Review Roundup: ANNA NICOLE Opera

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A new opera based on the life of tabloid queen Anna Nicole Smith opened at Royal Opera House yesterday,February 17. The show, entitled ANNA NICOLE is described on their website as "a celebrity story of our times that includes extreme language, drug abuse and sexual content," and imposed a minimum age of 16. This new opera is provocative in its themes, exciting in its bravura style and thrilling with its sheer contemporary nerve," it added in language normally reserved for reality TV. Anna Nicole Smith's life made the news -- you can bet this world premiere will too."

The title role is played by soprano Eva-Maria Westbroek in the Mark-Anthony Turnage piece. The production includes direction by Richard Jones and a libretto by Richard Thomas, who also penned 2005's Jerry Springer: THE OPERA.


Anthony Tommasini, NY Times: Ideally, opera is supposed to be the ultimate collaborative art form, and “Anna Nicole” met that ideal. At 50, Mr. Turnage, whose modernist music is brashly accessible and run through with jazz, has written a pulsing, wild and, when called for, yearning score.

Ms. Westbroek has essentially a dramatic soprano voice. Indeed, she is scheduled to sing Sieglinde in the Metropolitan Opera’s new production of Wagner’s “Walküre” this spring, her company debut.

Mark Swed, LA Times: The performances were very good. Westbroek’s Wagnerian chops served her well, her ill-fitting mammary prosthesis not so well. Baritone Gerald Finley, the intriguingly ever-smiling Stern, kept us guessing whether he was shark or truly devoted to Anna.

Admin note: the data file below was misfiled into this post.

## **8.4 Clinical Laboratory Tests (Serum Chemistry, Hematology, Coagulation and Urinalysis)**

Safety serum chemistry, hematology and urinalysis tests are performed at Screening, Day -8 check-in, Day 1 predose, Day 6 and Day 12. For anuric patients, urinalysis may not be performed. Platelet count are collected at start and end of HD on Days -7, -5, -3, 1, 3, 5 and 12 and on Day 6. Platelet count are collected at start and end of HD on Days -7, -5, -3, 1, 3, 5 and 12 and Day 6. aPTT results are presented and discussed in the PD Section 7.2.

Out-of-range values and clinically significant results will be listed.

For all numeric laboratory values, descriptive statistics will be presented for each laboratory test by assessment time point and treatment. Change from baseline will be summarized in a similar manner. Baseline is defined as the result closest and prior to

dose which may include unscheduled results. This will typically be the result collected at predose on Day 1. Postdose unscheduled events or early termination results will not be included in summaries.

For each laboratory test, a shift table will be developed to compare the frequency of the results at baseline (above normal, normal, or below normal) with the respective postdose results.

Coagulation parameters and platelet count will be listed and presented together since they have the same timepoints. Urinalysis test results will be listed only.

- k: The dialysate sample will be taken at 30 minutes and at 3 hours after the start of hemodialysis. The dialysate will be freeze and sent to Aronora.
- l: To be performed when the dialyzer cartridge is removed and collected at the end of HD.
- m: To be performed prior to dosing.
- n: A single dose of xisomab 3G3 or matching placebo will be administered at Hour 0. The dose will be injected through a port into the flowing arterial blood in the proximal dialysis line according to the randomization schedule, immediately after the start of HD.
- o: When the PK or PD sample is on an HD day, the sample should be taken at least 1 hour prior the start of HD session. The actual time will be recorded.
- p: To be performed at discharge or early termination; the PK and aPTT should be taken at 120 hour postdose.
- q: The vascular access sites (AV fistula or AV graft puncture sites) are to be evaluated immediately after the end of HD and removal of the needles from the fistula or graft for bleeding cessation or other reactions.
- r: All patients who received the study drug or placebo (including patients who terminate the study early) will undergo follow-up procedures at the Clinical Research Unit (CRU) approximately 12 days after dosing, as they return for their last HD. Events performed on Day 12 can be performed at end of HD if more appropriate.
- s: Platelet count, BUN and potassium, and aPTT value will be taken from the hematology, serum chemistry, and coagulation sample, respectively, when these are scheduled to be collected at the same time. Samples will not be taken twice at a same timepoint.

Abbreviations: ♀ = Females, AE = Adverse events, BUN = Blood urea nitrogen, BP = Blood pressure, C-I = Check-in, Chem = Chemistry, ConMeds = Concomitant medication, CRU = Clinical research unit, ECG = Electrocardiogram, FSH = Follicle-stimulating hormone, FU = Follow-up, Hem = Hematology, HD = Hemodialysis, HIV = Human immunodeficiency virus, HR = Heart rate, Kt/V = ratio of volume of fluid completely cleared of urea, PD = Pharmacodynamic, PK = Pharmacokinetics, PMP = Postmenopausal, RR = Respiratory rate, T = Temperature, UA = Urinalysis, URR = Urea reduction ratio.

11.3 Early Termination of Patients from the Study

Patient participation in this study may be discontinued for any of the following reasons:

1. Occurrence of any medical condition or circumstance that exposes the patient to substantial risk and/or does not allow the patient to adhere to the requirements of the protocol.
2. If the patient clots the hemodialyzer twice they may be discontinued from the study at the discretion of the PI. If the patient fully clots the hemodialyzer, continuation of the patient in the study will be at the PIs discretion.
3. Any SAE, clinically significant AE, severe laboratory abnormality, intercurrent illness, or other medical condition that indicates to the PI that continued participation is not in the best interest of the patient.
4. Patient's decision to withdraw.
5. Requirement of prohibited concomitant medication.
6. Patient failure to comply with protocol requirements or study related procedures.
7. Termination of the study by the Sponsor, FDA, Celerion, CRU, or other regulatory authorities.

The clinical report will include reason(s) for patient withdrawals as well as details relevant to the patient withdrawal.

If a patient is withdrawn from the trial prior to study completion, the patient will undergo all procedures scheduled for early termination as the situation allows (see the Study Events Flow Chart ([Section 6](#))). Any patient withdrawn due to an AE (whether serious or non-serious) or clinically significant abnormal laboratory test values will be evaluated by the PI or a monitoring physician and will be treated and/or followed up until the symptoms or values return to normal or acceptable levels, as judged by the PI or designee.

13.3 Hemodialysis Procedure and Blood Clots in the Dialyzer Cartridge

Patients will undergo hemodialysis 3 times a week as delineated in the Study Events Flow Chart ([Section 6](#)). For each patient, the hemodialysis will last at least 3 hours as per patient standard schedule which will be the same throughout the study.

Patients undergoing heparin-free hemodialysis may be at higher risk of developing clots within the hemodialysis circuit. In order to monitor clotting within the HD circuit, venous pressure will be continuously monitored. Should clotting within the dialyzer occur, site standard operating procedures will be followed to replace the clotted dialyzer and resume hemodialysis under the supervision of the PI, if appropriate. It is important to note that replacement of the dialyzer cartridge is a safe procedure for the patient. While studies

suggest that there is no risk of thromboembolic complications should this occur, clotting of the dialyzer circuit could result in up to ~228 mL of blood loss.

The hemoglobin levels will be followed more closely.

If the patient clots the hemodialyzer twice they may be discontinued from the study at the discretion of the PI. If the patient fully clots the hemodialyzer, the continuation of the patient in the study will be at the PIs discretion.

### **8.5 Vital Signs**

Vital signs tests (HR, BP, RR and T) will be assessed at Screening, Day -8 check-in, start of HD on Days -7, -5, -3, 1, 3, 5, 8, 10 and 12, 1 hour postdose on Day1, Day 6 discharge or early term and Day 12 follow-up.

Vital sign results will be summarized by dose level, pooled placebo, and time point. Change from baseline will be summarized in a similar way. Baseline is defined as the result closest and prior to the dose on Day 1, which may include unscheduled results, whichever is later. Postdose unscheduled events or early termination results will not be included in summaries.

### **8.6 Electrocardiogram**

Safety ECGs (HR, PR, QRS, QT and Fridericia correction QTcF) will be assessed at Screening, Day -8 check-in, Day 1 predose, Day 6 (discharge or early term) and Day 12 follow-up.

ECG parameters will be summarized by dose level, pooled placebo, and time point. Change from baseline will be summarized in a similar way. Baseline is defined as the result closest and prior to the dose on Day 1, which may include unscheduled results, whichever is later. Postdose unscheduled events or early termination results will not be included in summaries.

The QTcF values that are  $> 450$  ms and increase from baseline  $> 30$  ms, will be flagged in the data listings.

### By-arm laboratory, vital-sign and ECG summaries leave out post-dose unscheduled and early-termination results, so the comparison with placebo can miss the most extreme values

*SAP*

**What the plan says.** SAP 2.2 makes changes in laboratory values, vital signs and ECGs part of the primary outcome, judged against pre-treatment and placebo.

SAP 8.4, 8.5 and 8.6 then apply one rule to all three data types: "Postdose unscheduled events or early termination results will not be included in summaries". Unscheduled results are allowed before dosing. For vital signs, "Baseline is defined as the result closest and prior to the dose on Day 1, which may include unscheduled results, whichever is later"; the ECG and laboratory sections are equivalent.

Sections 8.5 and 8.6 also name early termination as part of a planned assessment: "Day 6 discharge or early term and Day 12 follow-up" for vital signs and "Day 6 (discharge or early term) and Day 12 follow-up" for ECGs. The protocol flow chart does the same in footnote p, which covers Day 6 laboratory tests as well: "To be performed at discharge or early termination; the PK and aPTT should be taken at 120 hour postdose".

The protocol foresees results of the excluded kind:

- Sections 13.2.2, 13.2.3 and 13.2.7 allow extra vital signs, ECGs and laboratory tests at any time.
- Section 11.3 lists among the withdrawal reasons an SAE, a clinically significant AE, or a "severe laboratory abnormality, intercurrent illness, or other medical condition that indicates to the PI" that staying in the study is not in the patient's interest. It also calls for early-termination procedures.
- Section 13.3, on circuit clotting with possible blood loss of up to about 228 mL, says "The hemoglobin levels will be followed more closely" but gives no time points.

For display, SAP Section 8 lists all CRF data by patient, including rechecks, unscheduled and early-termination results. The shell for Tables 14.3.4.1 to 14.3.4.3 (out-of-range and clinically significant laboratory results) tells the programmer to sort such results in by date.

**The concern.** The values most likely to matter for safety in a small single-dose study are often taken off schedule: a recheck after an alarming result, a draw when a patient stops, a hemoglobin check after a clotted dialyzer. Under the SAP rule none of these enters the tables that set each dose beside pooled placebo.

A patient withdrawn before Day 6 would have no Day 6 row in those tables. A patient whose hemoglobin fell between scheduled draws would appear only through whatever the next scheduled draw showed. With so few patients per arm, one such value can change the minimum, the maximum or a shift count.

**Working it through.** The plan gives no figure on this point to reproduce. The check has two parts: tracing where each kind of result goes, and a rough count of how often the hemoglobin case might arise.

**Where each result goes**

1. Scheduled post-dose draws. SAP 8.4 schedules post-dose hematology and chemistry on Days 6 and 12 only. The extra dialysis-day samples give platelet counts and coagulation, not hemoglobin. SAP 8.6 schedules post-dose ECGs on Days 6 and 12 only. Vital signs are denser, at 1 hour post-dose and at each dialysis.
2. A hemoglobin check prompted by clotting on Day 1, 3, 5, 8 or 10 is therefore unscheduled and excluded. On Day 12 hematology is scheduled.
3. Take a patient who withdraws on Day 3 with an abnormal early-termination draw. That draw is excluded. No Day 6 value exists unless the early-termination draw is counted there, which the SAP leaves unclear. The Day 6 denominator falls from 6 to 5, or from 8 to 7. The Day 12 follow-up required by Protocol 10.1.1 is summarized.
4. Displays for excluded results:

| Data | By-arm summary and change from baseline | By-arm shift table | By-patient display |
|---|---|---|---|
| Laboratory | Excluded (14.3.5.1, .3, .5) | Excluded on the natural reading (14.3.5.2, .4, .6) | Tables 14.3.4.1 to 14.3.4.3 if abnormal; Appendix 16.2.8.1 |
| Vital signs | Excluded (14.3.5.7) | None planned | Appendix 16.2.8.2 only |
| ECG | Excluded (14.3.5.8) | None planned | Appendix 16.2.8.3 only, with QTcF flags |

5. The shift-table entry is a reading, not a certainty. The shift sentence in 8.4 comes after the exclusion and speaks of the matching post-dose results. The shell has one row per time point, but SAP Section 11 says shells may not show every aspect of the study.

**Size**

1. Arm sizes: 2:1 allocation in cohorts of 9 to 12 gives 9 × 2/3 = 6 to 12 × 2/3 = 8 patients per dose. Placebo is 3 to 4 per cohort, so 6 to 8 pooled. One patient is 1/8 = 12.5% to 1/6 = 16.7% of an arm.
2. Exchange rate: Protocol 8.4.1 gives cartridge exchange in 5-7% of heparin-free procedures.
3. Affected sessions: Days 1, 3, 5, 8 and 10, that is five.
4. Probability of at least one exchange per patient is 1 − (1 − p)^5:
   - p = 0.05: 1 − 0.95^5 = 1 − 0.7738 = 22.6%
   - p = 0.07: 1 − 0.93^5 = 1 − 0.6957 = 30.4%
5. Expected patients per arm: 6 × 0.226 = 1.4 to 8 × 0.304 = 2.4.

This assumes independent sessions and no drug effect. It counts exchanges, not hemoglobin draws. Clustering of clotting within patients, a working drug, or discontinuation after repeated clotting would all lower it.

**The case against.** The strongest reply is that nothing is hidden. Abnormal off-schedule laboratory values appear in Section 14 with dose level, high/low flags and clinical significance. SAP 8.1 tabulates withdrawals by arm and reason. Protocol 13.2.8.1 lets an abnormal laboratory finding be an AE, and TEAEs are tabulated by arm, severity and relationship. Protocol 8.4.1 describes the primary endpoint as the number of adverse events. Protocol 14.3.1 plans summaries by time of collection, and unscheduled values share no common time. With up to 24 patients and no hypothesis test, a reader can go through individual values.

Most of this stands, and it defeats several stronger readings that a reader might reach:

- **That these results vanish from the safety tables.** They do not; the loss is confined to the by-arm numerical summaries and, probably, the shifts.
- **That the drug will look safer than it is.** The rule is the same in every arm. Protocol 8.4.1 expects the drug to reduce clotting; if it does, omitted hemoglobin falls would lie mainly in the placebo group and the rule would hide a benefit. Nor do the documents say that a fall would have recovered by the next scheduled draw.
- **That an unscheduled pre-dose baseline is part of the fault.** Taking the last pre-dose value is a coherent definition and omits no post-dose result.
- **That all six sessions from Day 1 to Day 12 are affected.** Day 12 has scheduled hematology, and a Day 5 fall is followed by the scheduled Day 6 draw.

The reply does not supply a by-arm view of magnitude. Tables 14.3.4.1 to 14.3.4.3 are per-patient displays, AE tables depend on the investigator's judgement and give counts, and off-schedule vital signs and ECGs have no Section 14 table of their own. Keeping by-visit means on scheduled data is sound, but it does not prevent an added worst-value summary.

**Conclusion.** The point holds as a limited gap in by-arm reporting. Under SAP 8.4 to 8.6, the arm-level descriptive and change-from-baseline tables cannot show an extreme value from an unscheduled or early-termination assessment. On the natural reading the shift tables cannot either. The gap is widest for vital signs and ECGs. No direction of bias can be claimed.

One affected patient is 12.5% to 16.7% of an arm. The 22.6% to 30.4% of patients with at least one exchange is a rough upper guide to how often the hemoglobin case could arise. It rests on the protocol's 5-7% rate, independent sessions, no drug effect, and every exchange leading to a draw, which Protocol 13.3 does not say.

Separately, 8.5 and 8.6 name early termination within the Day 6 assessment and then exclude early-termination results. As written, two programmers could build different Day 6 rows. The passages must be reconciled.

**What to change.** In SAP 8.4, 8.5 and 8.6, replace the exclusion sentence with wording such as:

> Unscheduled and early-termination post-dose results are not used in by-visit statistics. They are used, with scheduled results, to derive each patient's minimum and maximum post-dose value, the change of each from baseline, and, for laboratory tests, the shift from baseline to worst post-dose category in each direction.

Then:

Michael White, The Telegraph: Did I have a good time? Yes – not least because resistance withers in the face of lines like ‘No one vomits on Dolly Parton’s shoes’, an observation that will stay with me. But when the audience broke into tumultuous applause at the end – and no doubt about it, the response was good – I found it hard to be quite so ecstatic. Anna Nicole is a colourful and naughty novelty with the appeal of a seaside postcard. But from a major, international, and publicly funded opera house, you’re entitled to hope for more than that.

George Hall, The Stage: If only the material itself were stronger. Thomas’s text, though, is banal, offering the characters no more than a cartoonish one-dimensionality and presenting the action in a sequence of cliches. At his best, a major talent, Turnage here seems content to set the libretto without giving it the resonance or ambiguity that might have humanised it or deepened its moral outlook. 

Keith McDonnell, Whatsonstage: he Royal Opera certainly gave Anna Nicole the best send-off possible and I found much of it laugh out loud funny but I don’t believe its operatic credentials are as strong as everyone was expecting, which is a pity, but six sold out performances can’t be bad.

Jessica Duchen, The Independent: Shocking it isn't; stunning it is. No, you don't see the oral sex scene ("There ain't no such thing as a free ranch"...), but you do see the humanity. Eva-Maria Westbroek is a startlingly innocent Anna, caught in demonic forces (Gerald Finley as lawyer Stern) beyond her control.

Andrew Clark, Financial Times: “Anna Nicole” is hamstrung from the start by Richard Thomas’s libretto – catchy, trite and intermittently funny, but so keen to flaunt bad language that you wonder who Thomas (of “Jerry Springer: The Opera” fame) might be trying to shock, other than UK tabloid editors and American conservatives.




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